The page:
The last few weeks have seen a series of Labor heavyweights willing to go public about the woes of their party. Faulkner, Dastyari and Richardson have all raised a range of significant problems with the way the party is, or is not, working. A common theme though is the real and dire need for Labor to reconnect with its membership and the community more broadly.
Interestingly none of these Labor heavyweights have been calling for the Party to reassess its corporate connections. This is deeply relevant to Labor's future – it goes to the very heart of who they are, what they stand for and who they speak for.
There is a link here. It is not just a need to look again at how they involve and speak to their supporters but to understand that the more they appear to be beholden to corporate interests, the greater the gulf appears to be from their membership. Our very recent political history in NSW can attest to this.
According to media reports the 2011 Ipsos Mackay Report 'Being Australian', just released, reveals a growing and pervasive view amongst those surveyed that 'big business is undermining our way of life'. This is a view that is growing stronger in the community and one that the Greens encounter every day when we speak to voters.
How Labor interacts with the business community needs to change if Labor is to be true to its valuesof social justice to help restore people's confidence in MPs and the democratic institutions that are so vitally important to the society we live in.
A decade of political donation scandals, easy access of lobbyists to politicians, and the multi-million dollar advertising campaigns that corporations engage in when they don't like a government policy has shaken public confidence in Labor and the democratic process. Importantly it has also shaken confidence in many to trust the motives and actions of some of the largest companies in Australia, companies that could be playing a strong leadership role in shaping a better country.
Hostility, scepticism and misgivings towards some companies are common to shareholders, consumers and employees. Surely this can't be good for business?
When former NSW ICAC Commissioner Jerrold Cripps left the Commission he commented that political donations and lobbying by former MPs ''are activities that are unmistakably conducive to corrupt conduct''.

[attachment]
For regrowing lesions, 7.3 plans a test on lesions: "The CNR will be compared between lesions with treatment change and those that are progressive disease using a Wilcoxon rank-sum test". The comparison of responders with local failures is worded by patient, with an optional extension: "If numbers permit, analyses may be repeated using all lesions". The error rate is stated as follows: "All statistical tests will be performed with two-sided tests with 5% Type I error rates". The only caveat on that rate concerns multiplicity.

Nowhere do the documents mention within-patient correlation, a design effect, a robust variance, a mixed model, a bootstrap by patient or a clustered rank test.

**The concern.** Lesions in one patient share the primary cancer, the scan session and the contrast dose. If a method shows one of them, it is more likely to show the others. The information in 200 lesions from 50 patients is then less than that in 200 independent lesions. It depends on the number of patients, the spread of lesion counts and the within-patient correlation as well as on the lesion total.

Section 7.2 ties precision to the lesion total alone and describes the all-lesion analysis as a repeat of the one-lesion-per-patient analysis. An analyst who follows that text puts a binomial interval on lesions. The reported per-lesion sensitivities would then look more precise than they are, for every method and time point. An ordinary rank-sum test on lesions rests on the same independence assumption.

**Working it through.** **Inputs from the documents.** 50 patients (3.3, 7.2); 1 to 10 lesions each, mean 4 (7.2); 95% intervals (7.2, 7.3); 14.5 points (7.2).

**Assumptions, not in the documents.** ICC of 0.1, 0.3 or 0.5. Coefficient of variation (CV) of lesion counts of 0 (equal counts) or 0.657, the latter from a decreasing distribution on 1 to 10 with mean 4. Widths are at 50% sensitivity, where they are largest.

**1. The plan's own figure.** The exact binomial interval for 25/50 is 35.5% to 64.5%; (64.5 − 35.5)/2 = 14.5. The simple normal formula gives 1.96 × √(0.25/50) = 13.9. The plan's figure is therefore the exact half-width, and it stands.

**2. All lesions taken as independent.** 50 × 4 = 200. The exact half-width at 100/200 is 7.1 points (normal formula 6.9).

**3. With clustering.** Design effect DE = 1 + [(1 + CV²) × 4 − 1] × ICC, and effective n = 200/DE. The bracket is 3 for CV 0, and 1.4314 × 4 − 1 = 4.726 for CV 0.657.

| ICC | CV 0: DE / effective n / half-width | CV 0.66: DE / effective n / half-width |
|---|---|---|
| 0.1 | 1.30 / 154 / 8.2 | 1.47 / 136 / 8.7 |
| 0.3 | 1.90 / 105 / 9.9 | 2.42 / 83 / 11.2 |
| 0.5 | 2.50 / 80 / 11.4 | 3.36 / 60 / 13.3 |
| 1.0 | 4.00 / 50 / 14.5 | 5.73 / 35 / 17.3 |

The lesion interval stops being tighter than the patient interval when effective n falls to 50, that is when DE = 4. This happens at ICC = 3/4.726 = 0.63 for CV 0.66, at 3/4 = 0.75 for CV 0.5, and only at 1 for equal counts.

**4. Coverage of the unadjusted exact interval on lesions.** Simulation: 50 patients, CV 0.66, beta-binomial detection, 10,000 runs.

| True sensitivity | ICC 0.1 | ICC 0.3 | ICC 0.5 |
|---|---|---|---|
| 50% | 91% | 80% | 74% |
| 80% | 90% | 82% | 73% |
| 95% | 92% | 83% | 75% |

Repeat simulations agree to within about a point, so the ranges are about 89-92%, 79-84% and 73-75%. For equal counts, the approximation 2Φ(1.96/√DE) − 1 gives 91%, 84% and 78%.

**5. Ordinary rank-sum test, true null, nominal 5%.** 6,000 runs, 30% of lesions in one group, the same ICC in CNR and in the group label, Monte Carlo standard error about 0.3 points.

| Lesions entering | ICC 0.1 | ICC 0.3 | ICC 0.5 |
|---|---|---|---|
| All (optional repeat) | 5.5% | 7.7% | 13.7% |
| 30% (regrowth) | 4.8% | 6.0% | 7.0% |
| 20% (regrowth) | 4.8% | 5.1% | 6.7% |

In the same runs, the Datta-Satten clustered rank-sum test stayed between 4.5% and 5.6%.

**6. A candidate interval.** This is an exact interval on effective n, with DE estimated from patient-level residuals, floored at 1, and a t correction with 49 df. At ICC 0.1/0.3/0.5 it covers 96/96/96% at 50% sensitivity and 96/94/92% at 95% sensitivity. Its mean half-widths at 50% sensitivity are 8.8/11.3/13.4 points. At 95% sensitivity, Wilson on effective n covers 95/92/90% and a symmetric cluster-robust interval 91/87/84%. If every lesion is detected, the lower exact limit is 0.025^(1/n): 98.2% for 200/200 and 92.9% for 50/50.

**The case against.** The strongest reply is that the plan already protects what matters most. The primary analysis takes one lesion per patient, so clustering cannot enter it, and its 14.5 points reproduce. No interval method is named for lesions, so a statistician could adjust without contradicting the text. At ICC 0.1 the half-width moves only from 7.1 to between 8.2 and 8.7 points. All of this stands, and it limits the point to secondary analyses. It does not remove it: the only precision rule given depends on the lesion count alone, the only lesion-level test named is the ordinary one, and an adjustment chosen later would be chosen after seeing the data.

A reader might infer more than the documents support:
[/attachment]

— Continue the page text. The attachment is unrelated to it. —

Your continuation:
The need for electoral funding reform is demonstrated every time another political donation scandal breaks. We did makesubstantial and meaningful inroads into this with recent legislation in NSW but nationwide reform is essential and long overdue. However, reform of party involvement with the corporate world needs to be more far reaching.
How does 21st century democracy manage lobbyists, corporate campaigning, and concentration of media ownership?
Lobbying is big business with sundry campaigns undertaken by lobbyists, economic consultancies and public relations agencies specialising in government work. It is true however that some of them engage incarry out important and ethical work.
The new phenomenon of corporate campaigning is one area that should be of great concern to anyone who believes in our democracy. Concerted corporate campaigns are big issues impacting on both Labor and fabric of our democracy. Over recent years banks, tobacco companies and some in the mining industry have hired advertising companies and pollsters to mount multimillion dollar political campaigns targeting both government and opposition.
It would seem that this rise of direct corporate campaigning coincides neatly with state and federalattempts to make lobbyists more accountable and their activities more transparent.
Traditional lobbying companies are required to register their clients. This is an important step but one which fails to take the necessary next step. Businesses with an interest in influencing government policy and legislation are increasingly developing in-house government relations teams that draw on former ministers and senior staffers to undertake lobbying for them. Such work when undertaken directly by a business does not come under government guidelines for lobbyists.
Undue corporate influence is growing and there are not enough voices calling for the necessary limits to be set.
Labor's failure to advocate reasonable checks and balances on corporate influence over government decision making may have built some short term alliances but the failure to set ethical standards is adding to Labor's crisis of identity.
Australia's strong and proud democracy needs further work and requires us to be ever vigilant so that all voices are heard in our important national debates. Politicians need to hear the voice of the people, something increasingly difficult with the dominance of conservative big media commentators and the shrill calls of the self-interested hogging every bandwidth and Ministerial diaries.